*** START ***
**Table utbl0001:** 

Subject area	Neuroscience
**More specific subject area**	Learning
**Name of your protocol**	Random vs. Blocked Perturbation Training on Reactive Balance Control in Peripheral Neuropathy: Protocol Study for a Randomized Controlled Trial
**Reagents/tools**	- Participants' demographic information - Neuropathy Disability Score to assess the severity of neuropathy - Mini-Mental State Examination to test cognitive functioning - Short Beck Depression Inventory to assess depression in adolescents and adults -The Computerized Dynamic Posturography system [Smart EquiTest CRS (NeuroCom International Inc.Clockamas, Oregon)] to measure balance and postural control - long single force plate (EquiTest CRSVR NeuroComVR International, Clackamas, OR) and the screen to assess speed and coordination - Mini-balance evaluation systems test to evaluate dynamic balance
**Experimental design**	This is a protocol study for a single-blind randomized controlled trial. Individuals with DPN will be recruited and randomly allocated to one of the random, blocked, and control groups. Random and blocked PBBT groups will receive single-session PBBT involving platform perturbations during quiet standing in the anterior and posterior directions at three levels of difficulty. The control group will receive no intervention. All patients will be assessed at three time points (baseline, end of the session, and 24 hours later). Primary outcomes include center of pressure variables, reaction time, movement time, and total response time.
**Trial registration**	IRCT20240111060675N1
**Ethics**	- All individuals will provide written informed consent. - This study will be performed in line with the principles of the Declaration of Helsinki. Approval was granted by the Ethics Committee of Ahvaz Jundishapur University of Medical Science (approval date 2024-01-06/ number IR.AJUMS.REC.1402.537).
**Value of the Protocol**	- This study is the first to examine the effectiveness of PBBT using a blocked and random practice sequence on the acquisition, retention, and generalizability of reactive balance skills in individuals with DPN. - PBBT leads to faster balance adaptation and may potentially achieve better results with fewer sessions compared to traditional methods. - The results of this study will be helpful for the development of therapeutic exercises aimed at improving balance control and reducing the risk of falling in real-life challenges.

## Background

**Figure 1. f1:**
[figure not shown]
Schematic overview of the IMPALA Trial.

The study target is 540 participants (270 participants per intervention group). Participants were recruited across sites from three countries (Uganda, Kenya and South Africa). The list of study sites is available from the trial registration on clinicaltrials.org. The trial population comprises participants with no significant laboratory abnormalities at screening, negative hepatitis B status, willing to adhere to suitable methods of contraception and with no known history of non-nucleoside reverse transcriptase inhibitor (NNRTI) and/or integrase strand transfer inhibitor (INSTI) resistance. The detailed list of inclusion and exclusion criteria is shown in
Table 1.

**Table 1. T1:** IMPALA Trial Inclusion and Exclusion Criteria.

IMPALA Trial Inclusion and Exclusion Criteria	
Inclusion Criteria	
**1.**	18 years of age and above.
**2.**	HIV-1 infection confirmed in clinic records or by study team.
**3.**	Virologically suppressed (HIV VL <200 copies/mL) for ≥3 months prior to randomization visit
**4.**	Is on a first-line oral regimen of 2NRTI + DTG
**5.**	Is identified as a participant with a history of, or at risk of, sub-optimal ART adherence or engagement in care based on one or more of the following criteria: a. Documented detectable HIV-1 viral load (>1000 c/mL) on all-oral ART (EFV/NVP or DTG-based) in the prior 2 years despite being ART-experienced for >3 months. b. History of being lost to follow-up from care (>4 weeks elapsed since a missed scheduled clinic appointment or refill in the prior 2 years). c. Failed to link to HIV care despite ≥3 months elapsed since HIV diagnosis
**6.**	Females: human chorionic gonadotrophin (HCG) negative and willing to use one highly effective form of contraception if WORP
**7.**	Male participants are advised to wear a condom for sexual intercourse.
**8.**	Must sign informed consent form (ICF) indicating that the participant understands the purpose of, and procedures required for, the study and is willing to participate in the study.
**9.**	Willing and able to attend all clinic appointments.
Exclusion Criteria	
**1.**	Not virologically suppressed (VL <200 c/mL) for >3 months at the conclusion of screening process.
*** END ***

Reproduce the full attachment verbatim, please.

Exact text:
**Table utbl0001:** 

Subject area	Neuroscience
**More specific subject area**	Learning
**Name of your protocol**	Random vs. Blocked Perturbation Training on Reactive Balance Control in Peripheral Neuropathy: Protocol Study for a Randomized Controlled Trial
**Reagents/tools**	- Participants' demographic information - Neuropathy Disability Score to assess the severity of neuropathy - Mini-Mental State Examination to test cognitive functioning - Short Beck Depression Inventory to assess depression in adolescents and adults -The Computerized Dynamic Posturography system [Smart EquiTest CRS (NeuroCom International Inc.Clockamas, Oregon)] to measure balance and postural control - long single force plate (EquiTest CRSVR NeuroComVR International, Clackamas, OR) and the screen to assess speed and coordination - Mini-balance evaluation systems test to evaluate dynamic balance
**Experimental design**	This is a protocol study for a single-blind randomized controlled trial. Individuals with DPN will be recruited and randomly allocated to one of the random, blocked, and control groups. Random and blocked PBBT groups will receive single-session PBBT involving platform perturbations during quiet standing in the anterior and posterior directions at three levels of difficulty. The control group will receive no intervention. All patients will be assessed at three time points (baseline, end of the session, and 24 hours later). Primary outcomes include center of pressure variables, reaction time, movement time, and total response time.
**Trial registration**	IRCT20240111060675N1
**Ethics**	- All individuals will provide written informed consent. - This study will be performed in line with the principles of the Declaration of Helsinki. Approval was granted by the Ethics Committee of Ahvaz Jundishapur University of Medical Science (approval date 2024-01-06/ number IR.AJUMS.REC.1402.537).
**Value of the Protocol**	- This study is the first to examine the effectiveness of PBBT using a blocked and random practice sequence on the acquisition, retention, and generalizability of reactive balance skills in individuals with DPN. - PBBT leads to faster balance adaptation and may potentially achieve better results with fewer sessions compared to traditional methods. - The results of this study will be helpful for the development of therapeutic exercises aimed at improving balance control and reducing the risk of falling in real-life challenges.

## Background

**Figure 1. f1:**
[figure not shown]
Schematic overview of the IMPALA Trial.

The study target is 540 participants (270 participants per intervention group). Participants were recruited across sites from three countries (Uganda, Kenya and South Africa). The list of study sites is available from the trial registration on clinicaltrials.org. The trial population comprises participants with no significant laboratory abnormalities at screening, negative hepatitis B status, willing to adhere to suitable methods of contraception and with no known history of non-nucleoside reverse transcriptase inhibitor (NNRTI) and/or integrase strand transfer inhibitor (INSTI) resistance. The detailed list of inclusion and exclusion criteria is shown in
Table 1.

**Table 1. T1:** IMPALA Trial Inclusion and Exclusion Criteria.

IMPALA Trial Inclusion and Exclusion Criteria	
Inclusion Criteria	
**1.**	18 years of age and above.
**2.**	HIV-1 infection confirmed in clinic records or by study team.
**3.**	Virologically suppressed (HIV VL <200 copies/mL) for ≥3 months prior to randomization visit
**4.**	Is on a first-line oral regimen of 2NRTI + DTG
**5.**	Is identified as a participant with a history of, or at risk of, sub-optimal ART adherence or engagement in care based on one or more of the following criteria: a. Documented detectable HIV-1 viral load (>1000 c/mL) on all-oral ART (EFV/NVP or DTG-based) in the prior 2 years despite being ART-experienced for >3 months. b. History of being lost to follow-up from care (>4 weeks elapsed since a missed scheduled clinic appointment or refill in the prior 2 years). c. Failed to link to HIV care despite ≥3 months elapsed since HIV diagnosis
**6.**	Females: human chorionic gonadotrophin (HCG) negative and willing to use one highly effective form of contraception if WORP
**7.**	Male participants are advised to wear a condom for sexual intercourse.
**8.**	Must sign informed consent form (ICF) indicating that the participant understands the purpose of, and procedures required for, the study and is willing to participate in the study.
**9.**	Willing and able to attend all clinic appointments.
Exclusion Criteria	
**1.**	Not virologically suppressed (VL <200 c/mL) for >3 months at the conclusion of screening process.